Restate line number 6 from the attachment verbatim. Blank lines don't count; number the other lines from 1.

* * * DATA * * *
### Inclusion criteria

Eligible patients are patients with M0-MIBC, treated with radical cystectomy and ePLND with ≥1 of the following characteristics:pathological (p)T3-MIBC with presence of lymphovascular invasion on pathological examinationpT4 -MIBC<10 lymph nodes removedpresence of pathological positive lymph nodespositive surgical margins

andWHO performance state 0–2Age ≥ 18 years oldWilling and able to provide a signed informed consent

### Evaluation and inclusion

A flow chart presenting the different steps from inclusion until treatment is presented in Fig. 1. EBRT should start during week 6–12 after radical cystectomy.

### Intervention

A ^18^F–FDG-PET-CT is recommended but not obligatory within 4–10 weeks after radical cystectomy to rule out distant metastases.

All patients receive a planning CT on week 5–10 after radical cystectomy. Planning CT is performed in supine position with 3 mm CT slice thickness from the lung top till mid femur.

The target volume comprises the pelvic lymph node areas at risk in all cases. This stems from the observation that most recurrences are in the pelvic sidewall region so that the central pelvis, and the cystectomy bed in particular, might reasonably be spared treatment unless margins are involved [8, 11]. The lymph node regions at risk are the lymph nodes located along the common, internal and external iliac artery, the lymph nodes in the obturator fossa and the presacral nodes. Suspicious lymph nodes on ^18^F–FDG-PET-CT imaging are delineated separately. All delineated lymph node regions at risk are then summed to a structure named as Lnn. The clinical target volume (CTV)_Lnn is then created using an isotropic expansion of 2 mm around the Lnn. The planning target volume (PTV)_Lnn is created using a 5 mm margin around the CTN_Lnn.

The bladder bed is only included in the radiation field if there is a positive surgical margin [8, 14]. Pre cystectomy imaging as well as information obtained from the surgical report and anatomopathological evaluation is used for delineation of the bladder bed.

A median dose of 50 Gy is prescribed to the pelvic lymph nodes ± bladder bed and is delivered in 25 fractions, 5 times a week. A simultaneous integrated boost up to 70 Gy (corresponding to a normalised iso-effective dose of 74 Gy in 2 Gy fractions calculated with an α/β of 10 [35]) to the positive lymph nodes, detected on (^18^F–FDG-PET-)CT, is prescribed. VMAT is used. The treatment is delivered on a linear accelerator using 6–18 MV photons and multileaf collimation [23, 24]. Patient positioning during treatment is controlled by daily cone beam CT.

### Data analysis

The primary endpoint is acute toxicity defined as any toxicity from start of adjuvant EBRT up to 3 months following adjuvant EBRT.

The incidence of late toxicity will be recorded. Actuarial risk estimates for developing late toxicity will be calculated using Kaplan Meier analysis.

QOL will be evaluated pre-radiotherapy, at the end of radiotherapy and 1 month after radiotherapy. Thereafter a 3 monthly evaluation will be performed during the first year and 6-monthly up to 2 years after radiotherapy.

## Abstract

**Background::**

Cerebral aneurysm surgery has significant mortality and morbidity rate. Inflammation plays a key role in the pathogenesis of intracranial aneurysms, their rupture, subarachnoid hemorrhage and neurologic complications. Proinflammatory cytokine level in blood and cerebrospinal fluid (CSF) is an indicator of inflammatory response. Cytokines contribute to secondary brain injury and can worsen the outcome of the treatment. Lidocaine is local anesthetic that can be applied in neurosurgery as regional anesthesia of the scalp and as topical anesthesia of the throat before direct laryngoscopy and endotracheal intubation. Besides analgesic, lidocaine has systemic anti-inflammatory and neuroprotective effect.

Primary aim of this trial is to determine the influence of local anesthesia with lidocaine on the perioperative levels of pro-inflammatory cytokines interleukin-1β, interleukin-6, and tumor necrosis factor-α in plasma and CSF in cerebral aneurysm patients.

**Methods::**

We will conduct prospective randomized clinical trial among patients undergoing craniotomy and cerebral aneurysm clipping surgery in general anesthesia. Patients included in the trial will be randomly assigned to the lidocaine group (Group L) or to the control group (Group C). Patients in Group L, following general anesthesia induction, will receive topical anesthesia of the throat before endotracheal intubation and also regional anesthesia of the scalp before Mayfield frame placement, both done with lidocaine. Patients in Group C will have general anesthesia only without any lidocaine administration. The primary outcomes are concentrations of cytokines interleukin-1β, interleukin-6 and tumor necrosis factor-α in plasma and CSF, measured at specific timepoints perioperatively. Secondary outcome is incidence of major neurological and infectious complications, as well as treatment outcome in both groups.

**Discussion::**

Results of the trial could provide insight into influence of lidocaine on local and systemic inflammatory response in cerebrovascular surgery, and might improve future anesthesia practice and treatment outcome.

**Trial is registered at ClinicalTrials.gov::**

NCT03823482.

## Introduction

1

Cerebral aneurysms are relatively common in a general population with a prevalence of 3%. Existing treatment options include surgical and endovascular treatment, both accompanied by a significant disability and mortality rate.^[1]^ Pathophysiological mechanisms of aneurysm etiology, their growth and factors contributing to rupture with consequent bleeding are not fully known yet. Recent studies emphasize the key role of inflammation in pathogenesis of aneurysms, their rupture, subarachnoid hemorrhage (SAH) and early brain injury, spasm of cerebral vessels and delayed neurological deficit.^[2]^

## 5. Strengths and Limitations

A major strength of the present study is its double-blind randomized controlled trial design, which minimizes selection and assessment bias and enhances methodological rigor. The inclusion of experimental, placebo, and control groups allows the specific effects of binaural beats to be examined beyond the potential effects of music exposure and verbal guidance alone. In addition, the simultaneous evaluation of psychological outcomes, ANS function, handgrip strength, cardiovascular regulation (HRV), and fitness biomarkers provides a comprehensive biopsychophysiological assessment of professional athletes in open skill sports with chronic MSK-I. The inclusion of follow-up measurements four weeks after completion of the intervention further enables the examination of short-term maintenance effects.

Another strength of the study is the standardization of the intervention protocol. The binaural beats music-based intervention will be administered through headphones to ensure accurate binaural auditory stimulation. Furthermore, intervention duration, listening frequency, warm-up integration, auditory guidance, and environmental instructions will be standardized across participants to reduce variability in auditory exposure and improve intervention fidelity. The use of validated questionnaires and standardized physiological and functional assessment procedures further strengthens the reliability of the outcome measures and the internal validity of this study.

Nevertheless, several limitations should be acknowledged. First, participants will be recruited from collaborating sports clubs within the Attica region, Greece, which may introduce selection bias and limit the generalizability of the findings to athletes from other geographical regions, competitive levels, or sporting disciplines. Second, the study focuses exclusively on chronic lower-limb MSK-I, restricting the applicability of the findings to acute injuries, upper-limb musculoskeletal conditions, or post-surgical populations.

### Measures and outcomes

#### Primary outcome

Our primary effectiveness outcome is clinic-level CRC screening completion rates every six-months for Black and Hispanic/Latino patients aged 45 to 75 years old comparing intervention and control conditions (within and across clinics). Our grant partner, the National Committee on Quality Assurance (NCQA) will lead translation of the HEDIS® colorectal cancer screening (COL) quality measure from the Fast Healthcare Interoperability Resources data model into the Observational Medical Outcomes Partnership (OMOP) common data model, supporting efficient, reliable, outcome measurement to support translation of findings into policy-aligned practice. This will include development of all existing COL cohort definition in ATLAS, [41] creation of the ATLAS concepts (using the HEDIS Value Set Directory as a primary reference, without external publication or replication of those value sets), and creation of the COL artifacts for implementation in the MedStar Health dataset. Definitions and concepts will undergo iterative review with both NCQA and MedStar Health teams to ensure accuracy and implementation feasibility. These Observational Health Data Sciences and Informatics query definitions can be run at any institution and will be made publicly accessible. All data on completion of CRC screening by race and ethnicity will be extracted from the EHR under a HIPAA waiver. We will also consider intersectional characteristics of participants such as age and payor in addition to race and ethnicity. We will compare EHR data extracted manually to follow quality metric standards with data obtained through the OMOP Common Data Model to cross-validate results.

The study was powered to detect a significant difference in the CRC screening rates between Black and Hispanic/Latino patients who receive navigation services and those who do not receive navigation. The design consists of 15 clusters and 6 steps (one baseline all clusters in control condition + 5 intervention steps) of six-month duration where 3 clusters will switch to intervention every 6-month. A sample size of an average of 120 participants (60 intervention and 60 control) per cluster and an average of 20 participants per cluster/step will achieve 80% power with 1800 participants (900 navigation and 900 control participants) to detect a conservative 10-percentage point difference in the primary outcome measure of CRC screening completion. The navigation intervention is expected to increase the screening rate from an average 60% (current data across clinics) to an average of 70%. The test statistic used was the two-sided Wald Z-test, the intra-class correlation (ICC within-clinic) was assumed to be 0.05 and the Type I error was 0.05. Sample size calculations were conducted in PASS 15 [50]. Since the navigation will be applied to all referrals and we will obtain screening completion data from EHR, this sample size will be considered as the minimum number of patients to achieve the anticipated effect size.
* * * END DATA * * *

### Intervention